NVIDIA GeForce GTX 10 Series And Deep Learning GPUs Buoy Blockbuster Q3 Earnings

We don't know what is going on behind closed doors but we wouldn't be surprised if NVIDIA's brass popped a bottle of bubbly today. They deserve it—the company reported record revenue of $2 billion for the third quarter ended October 30, 2016, up 54 percent from the $1.3 billion it collected in the same time period a year ago. It's also an increase of 40 percent sequentially.

After expenses, NVIDIA was left with a $542 million profit for the quarter, which is more than double the previous quarter ($261 million) and up 120 percent from the $246 million profit it posted a year ago.

NVIDIA GeForce Titan X

"We had a breakout quarter—record revenue, record margins and record earnings were driven by strength across all product lines," said Jen-Hsun Huang, founder and chief executive officer, NVIDIA. "Our new Pascal GPUs are fully ramped and enjoying great success in gaming, VR, self-driving cars and datacenter AI computing."

Indeed, the company's recently introduced Pascal architecture in the form of its GeForce GTX 10 series for desktop and mobile has reinvigorated the graphics sector. That was underscored by NVIDIA collecting $1.24 billion in revenue from its Gaming division, up from $781 million in the previous quarter and nearly double the $761 million it generated a year prior. Have a look at this breakdown:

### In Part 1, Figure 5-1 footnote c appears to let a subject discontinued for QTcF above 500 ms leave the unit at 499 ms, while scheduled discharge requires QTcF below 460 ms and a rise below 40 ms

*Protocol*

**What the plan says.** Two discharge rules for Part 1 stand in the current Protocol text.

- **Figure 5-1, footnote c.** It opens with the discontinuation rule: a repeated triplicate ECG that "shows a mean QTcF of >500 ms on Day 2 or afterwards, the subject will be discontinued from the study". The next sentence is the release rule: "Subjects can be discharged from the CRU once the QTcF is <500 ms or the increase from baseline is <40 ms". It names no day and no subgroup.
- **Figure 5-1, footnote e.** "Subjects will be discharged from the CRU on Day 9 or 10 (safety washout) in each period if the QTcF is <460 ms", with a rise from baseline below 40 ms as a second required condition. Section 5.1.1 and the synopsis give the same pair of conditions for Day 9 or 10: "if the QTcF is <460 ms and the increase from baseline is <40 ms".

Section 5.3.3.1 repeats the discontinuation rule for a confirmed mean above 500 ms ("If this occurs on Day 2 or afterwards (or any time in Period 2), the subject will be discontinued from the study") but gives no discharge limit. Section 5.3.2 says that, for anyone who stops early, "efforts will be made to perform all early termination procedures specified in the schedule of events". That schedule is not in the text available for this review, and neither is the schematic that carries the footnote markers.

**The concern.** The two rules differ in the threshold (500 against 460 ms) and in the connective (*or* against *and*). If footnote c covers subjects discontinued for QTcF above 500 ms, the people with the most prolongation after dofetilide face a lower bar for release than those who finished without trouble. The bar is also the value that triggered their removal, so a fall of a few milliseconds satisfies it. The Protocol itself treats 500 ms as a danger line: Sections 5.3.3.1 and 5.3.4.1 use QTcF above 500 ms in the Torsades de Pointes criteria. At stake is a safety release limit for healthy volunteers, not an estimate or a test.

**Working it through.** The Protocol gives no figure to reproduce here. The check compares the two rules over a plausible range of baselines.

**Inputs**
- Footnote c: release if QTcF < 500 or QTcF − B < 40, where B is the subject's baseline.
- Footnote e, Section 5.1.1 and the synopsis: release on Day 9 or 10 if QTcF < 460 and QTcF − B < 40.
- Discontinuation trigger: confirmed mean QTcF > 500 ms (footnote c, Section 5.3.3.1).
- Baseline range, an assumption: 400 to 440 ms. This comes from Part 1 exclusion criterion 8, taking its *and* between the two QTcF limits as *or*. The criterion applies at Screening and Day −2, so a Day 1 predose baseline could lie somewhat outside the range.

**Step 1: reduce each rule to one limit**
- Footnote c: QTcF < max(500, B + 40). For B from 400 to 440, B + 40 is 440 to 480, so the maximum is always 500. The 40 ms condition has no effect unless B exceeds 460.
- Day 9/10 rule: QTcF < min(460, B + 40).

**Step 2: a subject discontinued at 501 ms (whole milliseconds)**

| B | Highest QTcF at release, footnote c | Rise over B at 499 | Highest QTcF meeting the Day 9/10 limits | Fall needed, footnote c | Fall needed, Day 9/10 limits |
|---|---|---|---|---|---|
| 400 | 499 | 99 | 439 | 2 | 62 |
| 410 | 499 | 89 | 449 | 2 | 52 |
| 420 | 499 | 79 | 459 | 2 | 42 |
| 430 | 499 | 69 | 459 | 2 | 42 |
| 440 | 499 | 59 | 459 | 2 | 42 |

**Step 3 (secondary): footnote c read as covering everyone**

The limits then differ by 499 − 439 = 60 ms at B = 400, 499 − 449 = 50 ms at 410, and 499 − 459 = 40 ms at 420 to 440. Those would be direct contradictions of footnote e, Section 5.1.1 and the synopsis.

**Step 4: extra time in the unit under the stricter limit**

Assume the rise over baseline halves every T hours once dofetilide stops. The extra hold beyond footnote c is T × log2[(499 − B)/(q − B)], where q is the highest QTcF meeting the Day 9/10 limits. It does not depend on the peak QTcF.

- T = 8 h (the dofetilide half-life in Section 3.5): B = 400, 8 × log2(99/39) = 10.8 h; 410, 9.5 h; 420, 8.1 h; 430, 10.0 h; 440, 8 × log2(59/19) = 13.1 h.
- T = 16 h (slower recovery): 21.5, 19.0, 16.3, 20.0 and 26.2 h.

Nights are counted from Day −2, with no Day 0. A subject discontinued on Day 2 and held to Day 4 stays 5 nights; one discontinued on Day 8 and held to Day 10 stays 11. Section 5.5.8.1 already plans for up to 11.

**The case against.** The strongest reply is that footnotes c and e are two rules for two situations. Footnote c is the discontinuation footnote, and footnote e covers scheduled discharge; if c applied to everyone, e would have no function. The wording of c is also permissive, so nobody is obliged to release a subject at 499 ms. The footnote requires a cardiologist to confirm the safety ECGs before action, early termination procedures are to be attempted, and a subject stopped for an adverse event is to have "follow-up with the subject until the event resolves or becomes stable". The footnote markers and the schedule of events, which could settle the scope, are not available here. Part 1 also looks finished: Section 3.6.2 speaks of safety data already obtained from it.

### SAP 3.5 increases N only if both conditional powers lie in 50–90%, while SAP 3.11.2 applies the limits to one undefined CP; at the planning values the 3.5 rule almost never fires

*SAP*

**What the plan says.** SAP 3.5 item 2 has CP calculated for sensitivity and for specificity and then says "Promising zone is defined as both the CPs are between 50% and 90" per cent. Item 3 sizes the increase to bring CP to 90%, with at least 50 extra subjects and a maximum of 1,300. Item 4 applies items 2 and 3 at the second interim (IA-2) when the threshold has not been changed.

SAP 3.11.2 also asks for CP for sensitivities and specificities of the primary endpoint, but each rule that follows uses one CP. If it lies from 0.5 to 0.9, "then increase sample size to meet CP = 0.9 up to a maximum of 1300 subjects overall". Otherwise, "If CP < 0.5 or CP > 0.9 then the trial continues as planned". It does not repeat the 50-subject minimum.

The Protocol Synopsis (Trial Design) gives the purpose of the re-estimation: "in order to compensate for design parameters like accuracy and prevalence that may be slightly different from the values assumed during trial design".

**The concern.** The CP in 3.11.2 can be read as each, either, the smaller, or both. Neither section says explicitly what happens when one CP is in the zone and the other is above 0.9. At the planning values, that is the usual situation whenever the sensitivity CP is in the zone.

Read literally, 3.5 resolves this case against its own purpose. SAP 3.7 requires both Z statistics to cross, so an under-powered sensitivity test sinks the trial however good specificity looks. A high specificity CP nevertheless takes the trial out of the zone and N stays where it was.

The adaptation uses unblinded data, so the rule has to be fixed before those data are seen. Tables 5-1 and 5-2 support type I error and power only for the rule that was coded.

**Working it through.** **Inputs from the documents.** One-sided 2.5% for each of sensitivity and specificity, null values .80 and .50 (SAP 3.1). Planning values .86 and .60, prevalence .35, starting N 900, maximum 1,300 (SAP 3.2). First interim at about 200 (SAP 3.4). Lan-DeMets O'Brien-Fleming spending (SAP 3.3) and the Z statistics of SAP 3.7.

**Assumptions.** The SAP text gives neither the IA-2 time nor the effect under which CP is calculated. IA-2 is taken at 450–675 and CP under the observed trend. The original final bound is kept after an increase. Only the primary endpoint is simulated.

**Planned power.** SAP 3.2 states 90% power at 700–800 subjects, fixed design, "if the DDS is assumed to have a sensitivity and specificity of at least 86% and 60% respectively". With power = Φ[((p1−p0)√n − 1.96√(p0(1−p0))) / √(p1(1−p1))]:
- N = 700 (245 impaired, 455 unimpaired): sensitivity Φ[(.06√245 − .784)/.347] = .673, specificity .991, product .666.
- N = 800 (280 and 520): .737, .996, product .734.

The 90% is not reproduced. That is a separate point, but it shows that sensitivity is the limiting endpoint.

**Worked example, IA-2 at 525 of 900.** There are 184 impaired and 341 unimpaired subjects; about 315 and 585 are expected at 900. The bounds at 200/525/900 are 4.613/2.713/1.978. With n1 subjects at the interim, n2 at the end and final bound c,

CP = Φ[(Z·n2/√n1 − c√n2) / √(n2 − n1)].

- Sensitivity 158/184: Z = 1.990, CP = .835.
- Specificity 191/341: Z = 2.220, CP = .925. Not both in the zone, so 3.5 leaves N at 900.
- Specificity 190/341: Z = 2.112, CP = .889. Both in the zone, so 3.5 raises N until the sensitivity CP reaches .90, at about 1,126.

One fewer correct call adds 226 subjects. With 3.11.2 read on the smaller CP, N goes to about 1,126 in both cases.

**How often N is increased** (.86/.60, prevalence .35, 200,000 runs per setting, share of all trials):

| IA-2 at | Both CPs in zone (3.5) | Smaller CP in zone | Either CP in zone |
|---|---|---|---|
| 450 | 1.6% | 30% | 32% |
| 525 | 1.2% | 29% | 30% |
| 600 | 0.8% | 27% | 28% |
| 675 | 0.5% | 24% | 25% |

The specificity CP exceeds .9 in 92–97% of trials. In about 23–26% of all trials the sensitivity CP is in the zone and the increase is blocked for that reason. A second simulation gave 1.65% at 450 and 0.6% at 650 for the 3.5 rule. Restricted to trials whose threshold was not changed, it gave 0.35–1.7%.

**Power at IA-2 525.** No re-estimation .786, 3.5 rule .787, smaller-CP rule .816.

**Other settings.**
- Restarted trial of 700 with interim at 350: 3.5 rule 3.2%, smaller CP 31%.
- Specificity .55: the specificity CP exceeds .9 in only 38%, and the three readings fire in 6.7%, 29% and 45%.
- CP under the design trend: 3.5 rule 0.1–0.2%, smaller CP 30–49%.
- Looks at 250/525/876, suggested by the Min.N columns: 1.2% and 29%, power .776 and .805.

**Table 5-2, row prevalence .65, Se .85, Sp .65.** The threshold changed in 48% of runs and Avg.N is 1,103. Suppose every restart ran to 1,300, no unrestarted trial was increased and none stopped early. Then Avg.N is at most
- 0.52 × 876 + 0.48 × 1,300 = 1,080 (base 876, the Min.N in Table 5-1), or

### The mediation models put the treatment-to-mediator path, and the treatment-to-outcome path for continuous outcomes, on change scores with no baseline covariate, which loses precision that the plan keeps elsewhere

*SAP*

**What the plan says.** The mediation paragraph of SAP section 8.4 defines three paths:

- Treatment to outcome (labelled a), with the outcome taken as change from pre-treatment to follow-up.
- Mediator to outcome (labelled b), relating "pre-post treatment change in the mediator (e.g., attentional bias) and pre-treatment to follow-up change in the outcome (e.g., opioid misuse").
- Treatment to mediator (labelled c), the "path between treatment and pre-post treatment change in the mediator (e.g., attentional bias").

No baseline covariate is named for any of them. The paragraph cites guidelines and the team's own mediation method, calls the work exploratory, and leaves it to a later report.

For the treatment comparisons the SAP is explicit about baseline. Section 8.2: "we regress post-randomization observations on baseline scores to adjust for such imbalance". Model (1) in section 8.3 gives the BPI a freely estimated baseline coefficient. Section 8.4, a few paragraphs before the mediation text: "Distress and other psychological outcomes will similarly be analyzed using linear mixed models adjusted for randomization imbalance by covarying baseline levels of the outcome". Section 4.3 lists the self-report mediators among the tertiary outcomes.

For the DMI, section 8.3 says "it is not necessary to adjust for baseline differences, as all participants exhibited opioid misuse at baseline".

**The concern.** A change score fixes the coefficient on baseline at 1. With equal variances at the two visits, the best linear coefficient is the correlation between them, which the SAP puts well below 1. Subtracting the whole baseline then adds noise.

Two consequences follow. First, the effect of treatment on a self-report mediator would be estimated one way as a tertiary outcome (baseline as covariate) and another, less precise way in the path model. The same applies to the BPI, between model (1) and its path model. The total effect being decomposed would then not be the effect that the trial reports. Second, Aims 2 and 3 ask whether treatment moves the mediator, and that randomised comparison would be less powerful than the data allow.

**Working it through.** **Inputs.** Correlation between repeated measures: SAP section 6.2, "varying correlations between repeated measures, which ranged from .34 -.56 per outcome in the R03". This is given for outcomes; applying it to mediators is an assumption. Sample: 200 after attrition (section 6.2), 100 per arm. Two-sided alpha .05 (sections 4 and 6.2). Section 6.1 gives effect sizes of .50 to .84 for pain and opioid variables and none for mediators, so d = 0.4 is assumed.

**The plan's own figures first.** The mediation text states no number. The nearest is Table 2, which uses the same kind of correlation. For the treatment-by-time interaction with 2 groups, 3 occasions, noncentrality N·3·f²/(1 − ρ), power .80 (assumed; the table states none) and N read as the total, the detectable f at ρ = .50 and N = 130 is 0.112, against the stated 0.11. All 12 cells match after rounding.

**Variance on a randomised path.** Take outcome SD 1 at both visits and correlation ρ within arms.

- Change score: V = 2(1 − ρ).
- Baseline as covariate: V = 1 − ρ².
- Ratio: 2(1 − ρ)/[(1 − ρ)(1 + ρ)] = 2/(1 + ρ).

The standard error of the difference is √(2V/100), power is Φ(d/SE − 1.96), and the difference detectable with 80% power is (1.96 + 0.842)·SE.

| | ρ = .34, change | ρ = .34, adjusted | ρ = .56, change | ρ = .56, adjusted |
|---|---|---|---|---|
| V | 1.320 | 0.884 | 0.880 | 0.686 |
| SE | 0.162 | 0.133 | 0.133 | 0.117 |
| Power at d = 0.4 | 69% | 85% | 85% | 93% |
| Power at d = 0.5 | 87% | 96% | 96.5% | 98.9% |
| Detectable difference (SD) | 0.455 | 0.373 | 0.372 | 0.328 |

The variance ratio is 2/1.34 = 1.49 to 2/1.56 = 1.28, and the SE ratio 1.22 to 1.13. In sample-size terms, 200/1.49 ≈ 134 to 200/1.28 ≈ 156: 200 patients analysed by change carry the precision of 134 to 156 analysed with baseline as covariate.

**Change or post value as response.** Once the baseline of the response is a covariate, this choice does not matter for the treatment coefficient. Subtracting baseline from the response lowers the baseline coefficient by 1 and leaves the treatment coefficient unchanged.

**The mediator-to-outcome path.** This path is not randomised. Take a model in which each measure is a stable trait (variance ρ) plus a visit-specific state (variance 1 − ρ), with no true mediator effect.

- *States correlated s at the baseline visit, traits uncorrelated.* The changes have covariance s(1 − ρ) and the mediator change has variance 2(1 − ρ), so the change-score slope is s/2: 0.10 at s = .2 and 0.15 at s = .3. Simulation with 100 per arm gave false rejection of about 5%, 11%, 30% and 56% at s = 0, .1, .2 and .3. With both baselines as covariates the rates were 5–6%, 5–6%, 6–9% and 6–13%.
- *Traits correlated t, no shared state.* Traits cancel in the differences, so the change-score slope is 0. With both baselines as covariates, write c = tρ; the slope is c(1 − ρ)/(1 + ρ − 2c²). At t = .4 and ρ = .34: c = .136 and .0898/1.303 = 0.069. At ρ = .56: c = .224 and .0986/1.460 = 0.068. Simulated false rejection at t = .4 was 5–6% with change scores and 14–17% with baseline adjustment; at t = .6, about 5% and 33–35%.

Nvidia Revenue
Results in millions. Source: NVIDIA

NVIDIA's efforts to expand into categories beyond gaming GPUs is paying off. It saw year-over-year gains in every department, including both its datacenter and auto investments.

"We have invested years of work and billions of dollars to advance deep learning. Our GPU deep learning platform runs every AI framework, and is available in cloud services from Amazon, IBM, Microsoft and Alibaba, and in servers from every OEM. GPU deep learning has sparked a wave of innovations that will usher in the next era of computing," he said.

NVIDIA expects to build on the momentum created by its new GPUs and deep learning efforts. The company forecasts $2.1 billion in revenue next quarter, plus or minus two percent, with operating expenses of around $572 million.

Looking even further down the road, NVIDIA appears to be in exceptional shape. Following a successful transition to a 16nm FinFET manufacturing process with Pascal, NVIDIA will look to make another splash either next year or (more likely) in 2018 with Volta, a new architecture that purportedly will be built on a 10nm manufacturing process.